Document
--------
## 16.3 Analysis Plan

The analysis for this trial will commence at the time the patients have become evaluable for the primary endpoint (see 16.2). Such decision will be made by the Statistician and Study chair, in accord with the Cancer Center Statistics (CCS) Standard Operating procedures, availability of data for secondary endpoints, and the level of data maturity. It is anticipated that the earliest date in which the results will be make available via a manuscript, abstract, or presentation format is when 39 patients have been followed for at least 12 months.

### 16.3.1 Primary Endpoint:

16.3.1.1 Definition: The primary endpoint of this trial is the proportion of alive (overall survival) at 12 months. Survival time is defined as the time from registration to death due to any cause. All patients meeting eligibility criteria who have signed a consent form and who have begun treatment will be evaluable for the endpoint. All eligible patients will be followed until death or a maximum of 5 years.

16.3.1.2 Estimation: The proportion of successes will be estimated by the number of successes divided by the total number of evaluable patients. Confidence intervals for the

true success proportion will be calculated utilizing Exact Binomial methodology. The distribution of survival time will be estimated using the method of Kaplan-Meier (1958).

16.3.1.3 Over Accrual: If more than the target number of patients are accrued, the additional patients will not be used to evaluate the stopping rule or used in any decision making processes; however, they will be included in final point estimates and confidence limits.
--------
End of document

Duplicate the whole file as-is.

## 16.3 Analysis Plan

The analysis for this trial will commence at the time the patients have become evaluable for the primary endpoint (see 16.2). Such decision will be made by the Statistician and Study chair, in accord with the Cancer Center Statistics (CCS) Standard Operating procedures, availability of data for secondary endpoints, and the level of data maturity. It is anticipated that the earliest date in which the results will be make available via a manuscript, abstract, or presentation format is when 39 patients have been followed for at least 12 months.

### 16.3.1 Primary Endpoint:

16.3.1.1 Definition: The primary endpoint of this trial is the proportion of alive (overall survival) at 12 months. Survival time is defined as the time from registration to death due to any cause. All patients meeting eligibility criteria who have signed a consent form and who have begun treatment will be evaluable for the endpoint. All eligible patients will be followed until death or a maximum of 5 years.

16.3.1.2 Estimation: The proportion of successes will be estimated by the number of successes divided by the total number of evaluable patients. Confidence intervals for the

true success proportion will be calculated utilizing Exact Binomial methodology. The distribution of survival time will be estimated using the method of Kaplan-Meier (1958).

16.3.1.3 Over Accrual: If more than the target number of patients are accrued, the additional patients will not be used to evaluate the stopping rule or used in any decision making processes; however, they will be included in final point estimates and confidence limits.